I tend to travel by surprise. A journey, as suggested in Guiliana Bruno’s Atlas of Emotion, is a complex experience of the voyeur, multi-layered and circuitous–the act of seeing, in contact with geography, art, architecture, and emotion.
Headed north and east, along the N13 toward the town of Barfleur, I notice a sign, with some surprise, for the American Cemetery, the memorial that marks the Norman Invasion by the Allies in 1944.
I am familiar, of course, with the significance of D-day and have been to Arlington National Cemetery. My own father is buried in the Black Hills National Cemetery in South Dakota in recognition of his naval service during WWII. But, not being a Word War II buff and carrying some cynicism about war memorials, I hadn’t planned to visit the cemetery, didn’t really know exactly where it was. Instead, I am in search of the landing place of a fictional invasion in a long-ago story.
I momentarily resolve to stay the course to Barfleur—it is already mid-afternoon—but something tugs at me, and I slow down. Can I follow the Roman War campaign as told in the 15th century and yet not honor the slain of the terrible battle of the 20th century—fought by my own father and his generation? I turn off the highway yet again, toward Saint-Laurent-sur-Mer and Omaha Beach.
As soon as I turn onto the entry roadway at the cemetery, there is a clipped, green orderliness that contrasts with the weathered stone buildings of the surrounding French villages. It is a bit of Arlington, Virginia transported to Normandy. While driving from Bayeux, it rained but now the clouds have cleared and the sun is clear and warm. To the north is the beautiful, sparkling sea—impossibly calm, belying it ever held such turmoil or nearly disrupted the D-day plans with storm.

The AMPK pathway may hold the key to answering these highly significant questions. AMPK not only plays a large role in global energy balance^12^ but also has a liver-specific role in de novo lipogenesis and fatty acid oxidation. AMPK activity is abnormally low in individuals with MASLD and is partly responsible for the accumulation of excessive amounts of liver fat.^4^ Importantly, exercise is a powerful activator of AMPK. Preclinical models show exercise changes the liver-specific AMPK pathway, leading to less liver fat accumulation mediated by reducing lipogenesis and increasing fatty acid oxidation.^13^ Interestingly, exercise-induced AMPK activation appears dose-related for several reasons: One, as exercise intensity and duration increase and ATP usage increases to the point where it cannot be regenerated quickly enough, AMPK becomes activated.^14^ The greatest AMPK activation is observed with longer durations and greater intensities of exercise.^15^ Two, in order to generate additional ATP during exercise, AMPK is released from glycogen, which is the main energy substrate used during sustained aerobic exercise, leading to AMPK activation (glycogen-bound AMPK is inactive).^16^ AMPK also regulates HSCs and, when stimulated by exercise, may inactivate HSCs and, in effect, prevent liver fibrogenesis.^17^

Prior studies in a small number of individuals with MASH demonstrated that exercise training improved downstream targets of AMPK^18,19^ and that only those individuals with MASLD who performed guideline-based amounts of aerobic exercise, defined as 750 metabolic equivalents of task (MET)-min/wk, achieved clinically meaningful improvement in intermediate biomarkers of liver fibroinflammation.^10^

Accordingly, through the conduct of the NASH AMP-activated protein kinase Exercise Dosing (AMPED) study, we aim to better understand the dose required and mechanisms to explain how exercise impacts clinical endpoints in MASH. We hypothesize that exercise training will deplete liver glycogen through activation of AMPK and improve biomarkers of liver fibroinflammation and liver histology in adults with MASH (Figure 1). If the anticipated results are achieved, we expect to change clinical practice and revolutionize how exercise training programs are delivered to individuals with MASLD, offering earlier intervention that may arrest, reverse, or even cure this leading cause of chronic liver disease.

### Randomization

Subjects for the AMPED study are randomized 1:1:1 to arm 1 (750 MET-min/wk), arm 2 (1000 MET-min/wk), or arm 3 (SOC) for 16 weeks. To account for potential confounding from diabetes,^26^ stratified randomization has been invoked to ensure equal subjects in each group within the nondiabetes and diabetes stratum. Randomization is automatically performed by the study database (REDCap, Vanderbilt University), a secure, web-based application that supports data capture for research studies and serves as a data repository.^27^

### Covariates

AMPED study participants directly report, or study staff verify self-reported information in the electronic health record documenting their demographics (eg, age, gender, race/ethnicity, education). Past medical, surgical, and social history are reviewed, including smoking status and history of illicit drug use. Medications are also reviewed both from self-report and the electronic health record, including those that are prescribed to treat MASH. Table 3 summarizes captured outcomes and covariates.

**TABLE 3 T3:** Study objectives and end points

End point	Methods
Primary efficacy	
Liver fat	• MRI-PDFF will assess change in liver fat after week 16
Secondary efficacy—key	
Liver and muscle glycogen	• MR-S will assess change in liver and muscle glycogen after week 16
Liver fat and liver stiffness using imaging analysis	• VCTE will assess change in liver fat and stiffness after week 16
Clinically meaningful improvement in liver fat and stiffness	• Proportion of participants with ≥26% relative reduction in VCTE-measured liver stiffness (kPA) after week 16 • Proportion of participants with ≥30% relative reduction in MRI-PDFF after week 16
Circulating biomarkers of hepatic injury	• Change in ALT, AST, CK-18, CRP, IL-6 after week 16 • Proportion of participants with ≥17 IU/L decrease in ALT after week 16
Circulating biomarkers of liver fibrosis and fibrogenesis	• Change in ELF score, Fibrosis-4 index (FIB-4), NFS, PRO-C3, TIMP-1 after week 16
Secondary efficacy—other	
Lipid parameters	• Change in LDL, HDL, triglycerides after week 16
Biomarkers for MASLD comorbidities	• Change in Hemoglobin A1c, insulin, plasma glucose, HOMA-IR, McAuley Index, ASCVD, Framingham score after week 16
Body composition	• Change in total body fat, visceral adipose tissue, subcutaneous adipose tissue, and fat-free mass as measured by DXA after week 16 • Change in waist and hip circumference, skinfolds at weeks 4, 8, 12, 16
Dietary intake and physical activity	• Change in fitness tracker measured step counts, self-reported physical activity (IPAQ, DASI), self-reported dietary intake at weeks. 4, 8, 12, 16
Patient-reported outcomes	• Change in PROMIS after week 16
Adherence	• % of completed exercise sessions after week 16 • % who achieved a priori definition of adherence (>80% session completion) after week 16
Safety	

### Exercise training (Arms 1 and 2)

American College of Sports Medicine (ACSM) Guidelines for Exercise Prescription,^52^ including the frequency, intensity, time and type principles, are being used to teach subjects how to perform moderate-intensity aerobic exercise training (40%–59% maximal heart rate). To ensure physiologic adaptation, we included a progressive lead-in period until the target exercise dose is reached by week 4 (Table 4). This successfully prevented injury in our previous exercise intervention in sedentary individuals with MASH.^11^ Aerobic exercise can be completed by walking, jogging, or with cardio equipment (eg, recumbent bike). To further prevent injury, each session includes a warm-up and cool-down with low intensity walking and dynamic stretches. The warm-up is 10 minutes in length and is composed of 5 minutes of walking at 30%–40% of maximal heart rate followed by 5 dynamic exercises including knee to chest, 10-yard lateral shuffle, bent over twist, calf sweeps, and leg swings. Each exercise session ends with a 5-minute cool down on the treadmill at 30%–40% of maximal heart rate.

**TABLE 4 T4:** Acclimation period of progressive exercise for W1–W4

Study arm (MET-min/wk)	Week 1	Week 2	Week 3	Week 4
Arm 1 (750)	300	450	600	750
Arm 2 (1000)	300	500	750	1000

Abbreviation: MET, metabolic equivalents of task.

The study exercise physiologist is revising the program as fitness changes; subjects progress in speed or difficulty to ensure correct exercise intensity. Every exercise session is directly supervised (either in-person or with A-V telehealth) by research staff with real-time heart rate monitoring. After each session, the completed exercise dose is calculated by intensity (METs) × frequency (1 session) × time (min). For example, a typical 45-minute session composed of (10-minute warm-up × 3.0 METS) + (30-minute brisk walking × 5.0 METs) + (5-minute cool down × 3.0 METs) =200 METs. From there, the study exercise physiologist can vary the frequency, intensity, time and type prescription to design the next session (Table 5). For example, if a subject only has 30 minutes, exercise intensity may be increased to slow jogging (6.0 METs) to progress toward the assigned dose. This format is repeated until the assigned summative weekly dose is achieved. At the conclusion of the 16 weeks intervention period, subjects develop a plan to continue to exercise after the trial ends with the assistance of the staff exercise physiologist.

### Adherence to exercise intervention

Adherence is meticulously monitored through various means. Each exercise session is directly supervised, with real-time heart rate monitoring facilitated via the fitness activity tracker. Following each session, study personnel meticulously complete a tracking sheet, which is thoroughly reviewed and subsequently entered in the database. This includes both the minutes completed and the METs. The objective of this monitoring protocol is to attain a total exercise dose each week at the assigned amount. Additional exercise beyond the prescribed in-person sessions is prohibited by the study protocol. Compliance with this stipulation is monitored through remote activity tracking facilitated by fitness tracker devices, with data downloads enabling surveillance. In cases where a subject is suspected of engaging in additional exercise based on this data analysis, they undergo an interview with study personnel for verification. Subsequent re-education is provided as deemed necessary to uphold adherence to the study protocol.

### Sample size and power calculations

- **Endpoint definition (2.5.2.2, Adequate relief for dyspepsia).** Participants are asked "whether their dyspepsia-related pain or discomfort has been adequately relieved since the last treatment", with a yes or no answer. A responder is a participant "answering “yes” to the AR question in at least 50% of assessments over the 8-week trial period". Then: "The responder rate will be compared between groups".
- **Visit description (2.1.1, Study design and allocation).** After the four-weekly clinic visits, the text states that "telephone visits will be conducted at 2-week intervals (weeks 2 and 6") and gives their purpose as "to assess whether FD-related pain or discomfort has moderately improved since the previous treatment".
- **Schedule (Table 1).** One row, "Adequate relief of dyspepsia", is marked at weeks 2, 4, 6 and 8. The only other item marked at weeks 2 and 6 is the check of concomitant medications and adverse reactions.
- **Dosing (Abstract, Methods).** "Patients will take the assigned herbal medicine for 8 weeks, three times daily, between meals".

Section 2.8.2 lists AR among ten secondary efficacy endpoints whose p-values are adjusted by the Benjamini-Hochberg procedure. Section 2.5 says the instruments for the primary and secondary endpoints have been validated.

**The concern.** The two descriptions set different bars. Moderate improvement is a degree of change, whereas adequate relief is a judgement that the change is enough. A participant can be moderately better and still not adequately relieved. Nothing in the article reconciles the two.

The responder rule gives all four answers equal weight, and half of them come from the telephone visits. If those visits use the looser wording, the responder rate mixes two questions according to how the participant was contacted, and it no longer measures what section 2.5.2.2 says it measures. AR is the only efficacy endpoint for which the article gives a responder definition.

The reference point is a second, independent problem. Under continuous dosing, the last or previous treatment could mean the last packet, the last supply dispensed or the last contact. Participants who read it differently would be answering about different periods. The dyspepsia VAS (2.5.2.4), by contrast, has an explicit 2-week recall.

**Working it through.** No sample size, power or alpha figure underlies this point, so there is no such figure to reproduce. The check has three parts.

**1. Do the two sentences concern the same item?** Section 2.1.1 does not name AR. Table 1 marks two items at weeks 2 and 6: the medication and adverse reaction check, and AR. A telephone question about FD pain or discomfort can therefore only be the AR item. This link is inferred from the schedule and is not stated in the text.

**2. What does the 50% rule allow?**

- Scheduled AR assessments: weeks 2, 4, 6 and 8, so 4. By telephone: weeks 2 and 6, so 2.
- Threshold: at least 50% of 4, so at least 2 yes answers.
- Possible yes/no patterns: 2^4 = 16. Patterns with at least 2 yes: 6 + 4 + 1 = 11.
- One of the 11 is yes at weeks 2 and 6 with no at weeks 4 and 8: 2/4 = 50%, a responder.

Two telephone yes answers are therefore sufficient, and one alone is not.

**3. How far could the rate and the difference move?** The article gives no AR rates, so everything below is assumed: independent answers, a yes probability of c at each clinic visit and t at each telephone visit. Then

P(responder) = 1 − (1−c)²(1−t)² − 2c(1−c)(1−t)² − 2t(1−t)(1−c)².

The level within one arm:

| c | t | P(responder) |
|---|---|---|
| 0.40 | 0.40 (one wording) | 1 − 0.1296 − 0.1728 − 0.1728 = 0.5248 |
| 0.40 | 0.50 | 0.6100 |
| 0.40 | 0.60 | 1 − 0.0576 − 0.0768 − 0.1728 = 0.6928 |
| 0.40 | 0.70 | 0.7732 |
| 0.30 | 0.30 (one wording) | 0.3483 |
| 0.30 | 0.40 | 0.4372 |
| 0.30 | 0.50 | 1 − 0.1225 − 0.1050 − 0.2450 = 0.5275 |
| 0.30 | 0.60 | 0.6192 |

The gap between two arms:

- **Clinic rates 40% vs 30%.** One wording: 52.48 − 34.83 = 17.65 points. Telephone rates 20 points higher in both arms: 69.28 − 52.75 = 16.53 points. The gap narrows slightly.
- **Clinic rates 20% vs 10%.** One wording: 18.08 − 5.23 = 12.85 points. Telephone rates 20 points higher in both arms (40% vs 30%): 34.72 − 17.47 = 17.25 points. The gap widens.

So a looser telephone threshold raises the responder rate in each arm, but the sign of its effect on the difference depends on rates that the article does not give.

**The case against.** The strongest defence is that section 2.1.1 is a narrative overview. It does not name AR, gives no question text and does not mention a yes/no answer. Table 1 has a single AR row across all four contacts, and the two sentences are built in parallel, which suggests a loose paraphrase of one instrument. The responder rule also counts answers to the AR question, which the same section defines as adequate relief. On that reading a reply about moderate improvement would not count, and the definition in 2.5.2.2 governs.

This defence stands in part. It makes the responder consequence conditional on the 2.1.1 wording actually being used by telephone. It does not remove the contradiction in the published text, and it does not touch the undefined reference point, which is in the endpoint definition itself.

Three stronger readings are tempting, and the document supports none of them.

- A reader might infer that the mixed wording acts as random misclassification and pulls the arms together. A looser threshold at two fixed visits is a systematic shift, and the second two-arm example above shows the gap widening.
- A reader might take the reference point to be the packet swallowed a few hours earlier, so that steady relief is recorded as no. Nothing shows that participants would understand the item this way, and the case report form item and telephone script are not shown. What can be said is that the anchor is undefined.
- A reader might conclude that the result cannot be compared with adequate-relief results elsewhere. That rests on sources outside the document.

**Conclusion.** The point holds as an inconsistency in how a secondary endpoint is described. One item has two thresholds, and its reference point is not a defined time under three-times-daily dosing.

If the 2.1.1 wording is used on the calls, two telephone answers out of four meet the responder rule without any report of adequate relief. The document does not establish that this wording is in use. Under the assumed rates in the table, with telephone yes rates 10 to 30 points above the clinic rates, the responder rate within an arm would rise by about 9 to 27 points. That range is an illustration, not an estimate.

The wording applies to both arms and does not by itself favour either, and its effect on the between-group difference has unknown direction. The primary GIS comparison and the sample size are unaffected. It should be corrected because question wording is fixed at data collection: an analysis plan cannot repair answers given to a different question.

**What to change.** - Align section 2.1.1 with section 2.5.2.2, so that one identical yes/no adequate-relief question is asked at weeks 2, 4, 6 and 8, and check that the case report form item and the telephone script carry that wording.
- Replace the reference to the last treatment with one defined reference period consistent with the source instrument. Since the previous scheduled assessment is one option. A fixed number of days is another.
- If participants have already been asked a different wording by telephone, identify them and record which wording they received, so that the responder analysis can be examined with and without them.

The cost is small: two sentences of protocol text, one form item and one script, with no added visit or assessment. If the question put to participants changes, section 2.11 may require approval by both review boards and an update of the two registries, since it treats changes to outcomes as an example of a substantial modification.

For some reason, I expect the cemetery to be visited mostly by Americans, part of a particularly American tourist twist—travel abroad yet only visit American sites, in service to a kind of narrow nationalism. But as I walk around the cemetery, I am surprised to hear a medley of French and British English, with only a scattering of American English. And I am surprised, too, at the impact the cemetery has on me, and the connections between the long-ago story of Arthur and this memorial on Norman soil.
This embattled shore, portal of freedom, is forever hallowed by the ideals, the valor, and the sacrifices of our fellow countrymen.
–Colonnade inscription at the Normandy American Cemetery
The living presence, yet poignant absence, of the young men, Allied and German, who fought against each other on D-Day is palpable, welling up from the land, substantiating the breeze. When I see the beautiful, yet empty beach and the infinity pool that is part of the memorial, it feels right to have taken this circuitous way.